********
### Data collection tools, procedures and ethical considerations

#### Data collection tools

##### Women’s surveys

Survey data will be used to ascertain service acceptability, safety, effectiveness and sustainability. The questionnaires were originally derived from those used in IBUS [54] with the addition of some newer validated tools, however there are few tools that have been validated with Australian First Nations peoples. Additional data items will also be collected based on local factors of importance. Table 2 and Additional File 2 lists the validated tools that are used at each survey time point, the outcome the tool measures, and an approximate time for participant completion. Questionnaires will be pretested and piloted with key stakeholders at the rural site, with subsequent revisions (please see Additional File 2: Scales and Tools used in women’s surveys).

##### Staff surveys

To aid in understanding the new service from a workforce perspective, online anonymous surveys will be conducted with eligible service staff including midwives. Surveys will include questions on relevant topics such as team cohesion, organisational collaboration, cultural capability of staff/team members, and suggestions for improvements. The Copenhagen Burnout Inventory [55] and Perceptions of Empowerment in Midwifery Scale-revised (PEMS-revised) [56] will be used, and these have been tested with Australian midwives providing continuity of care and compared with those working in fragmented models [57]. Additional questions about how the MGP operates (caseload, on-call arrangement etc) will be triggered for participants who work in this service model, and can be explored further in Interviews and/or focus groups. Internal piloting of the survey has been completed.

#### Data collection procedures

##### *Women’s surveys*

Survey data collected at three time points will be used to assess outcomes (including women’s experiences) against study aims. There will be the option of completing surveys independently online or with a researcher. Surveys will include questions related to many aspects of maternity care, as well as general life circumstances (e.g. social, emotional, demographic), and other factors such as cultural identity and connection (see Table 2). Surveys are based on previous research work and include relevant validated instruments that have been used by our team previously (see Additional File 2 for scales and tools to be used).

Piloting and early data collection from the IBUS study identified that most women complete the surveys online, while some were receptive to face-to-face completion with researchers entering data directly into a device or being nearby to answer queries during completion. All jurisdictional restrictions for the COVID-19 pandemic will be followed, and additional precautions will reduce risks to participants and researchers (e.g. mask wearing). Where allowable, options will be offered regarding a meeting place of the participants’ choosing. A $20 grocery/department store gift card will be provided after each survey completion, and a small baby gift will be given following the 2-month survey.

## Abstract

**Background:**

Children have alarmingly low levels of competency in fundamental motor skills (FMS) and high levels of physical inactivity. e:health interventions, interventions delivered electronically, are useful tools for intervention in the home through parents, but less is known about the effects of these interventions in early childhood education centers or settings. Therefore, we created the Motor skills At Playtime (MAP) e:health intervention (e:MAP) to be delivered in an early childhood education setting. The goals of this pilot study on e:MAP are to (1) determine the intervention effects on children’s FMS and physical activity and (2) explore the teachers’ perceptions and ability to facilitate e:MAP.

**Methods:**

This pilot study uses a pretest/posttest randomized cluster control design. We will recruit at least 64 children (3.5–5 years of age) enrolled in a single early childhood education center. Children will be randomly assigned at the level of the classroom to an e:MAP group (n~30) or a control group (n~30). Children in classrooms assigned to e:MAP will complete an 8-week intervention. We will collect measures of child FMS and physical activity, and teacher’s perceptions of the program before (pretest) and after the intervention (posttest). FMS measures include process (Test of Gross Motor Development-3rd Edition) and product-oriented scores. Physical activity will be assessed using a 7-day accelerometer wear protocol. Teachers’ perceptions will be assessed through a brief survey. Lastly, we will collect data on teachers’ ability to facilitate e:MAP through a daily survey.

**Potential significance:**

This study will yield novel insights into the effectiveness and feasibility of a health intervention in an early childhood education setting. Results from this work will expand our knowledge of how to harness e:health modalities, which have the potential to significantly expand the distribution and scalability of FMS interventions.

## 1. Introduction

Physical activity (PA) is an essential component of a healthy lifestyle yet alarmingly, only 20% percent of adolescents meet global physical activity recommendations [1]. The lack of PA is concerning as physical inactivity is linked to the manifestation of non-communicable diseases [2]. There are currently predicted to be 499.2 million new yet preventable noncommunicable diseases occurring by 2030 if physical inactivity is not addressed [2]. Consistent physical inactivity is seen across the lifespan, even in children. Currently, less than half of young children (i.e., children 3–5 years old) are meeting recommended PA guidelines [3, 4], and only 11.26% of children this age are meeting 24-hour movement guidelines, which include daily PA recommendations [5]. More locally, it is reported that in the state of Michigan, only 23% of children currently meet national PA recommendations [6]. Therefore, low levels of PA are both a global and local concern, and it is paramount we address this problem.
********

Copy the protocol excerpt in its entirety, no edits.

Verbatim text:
### Data collection tools, procedures and ethical considerations

#### Data collection tools

##### Women’s surveys

Survey data will be used to ascertain service acceptability, safety, effectiveness and sustainability. The questionnaires were originally derived from those used in IBUS [54] with the addition of some newer validated tools, however there are few tools that have been validated with Australian First Nations peoples. Additional data items will also be collected based on local factors of importance. Table 2 and Additional File 2 lists the validated tools that are used at each survey time point, the outcome the tool measures, and an approximate time for participant completion. Questionnaires will be pretested and piloted with key stakeholders at the rural site, with subsequent revisions (please see Additional File 2: Scales and Tools used in women’s surveys).

##### Staff surveys

To aid in understanding the new service from a workforce perspective, online anonymous surveys will be conducted with eligible service staff including midwives. Surveys will include questions on relevant topics such as team cohesion, organisational collaboration, cultural capability of staff/team members, and suggestions for improvements. The Copenhagen Burnout Inventory [55] and Perceptions of Empowerment in Midwifery Scale-revised (PEMS-revised) [56] will be used, and these have been tested with Australian midwives providing continuity of care and compared with those working in fragmented models [57]. Additional questions about how the MGP operates (caseload, on-call arrangement etc) will be triggered for participants who work in this service model, and can be explored further in Interviews and/or focus groups. Internal piloting of the survey has been completed.

#### Data collection procedures

##### *Women’s surveys*

Survey data collected at three time points will be used to assess outcomes (including women’s experiences) against study aims. There will be the option of completing surveys independently online or with a researcher. Surveys will include questions related to many aspects of maternity care, as well as general life circumstances (e.g. social, emotional, demographic), and other factors such as cultural identity and connection (see Table 2). Surveys are based on previous research work and include relevant validated instruments that have been used by our team previously (see Additional File 2 for scales and tools to be used).

Piloting and early data collection from the IBUS study identified that most women complete the surveys online, while some were receptive to face-to-face completion with researchers entering data directly into a device or being nearby to answer queries during completion. All jurisdictional restrictions for the COVID-19 pandemic will be followed, and additional precautions will reduce risks to participants and researchers (e.g. mask wearing). Where allowable, options will be offered regarding a meeting place of the participants’ choosing. A $20 grocery/department store gift card will be provided after each survey completion, and a small baby gift will be given following the 2-month survey.

## Abstract

**Background:**

Children have alarmingly low levels of competency in fundamental motor skills (FMS) and high levels of physical inactivity. e:health interventions, interventions delivered electronically, are useful tools for intervention in the home through parents, but less is known about the effects of these interventions in early childhood education centers or settings. Therefore, we created the Motor skills At Playtime (MAP) e:health intervention (e:MAP) to be delivered in an early childhood education setting. The goals of this pilot study on e:MAP are to (1) determine the intervention effects on children’s FMS and physical activity and (2) explore the teachers’ perceptions and ability to facilitate e:MAP.

**Methods:**

This pilot study uses a pretest/posttest randomized cluster control design. We will recruit at least 64 children (3.5–5 years of age) enrolled in a single early childhood education center. Children will be randomly assigned at the level of the classroom to an e:MAP group (n~30) or a control group (n~30). Children in classrooms assigned to e:MAP will complete an 8-week intervention. We will collect measures of child FMS and physical activity, and teacher’s perceptions of the program before (pretest) and after the intervention (posttest). FMS measures include process (Test of Gross Motor Development-3rd Edition) and product-oriented scores. Physical activity will be assessed using a 7-day accelerometer wear protocol. Teachers’ perceptions will be assessed through a brief survey. Lastly, we will collect data on teachers’ ability to facilitate e:MAP through a daily survey.

**Potential significance:**

This study will yield novel insights into the effectiveness and feasibility of a health intervention in an early childhood education setting. Results from this work will expand our knowledge of how to harness e:health modalities, which have the potential to significantly expand the distribution and scalability of FMS interventions.

## 1. Introduction

Physical activity (PA) is an essential component of a healthy lifestyle yet alarmingly, only 20% percent of adolescents meet global physical activity recommendations [1]. The lack of PA is concerning as physical inactivity is linked to the manifestation of non-communicable diseases [2]. There are currently predicted to be 499.2 million new yet preventable noncommunicable diseases occurring by 2030 if physical inactivity is not addressed [2]. Consistent physical inactivity is seen across the lifespan, even in children. Currently, less than half of young children (i.e., children 3–5 years old) are meeting recommended PA guidelines [3, 4], and only 11.26% of children this age are meeting 24-hour movement guidelines, which include daily PA recommendations [5]. More locally, it is reported that in the state of Michigan, only 23% of children currently meet national PA recommendations [6]. Therefore, low levels of PA are both a global and local concern, and it is paramount we address this problem.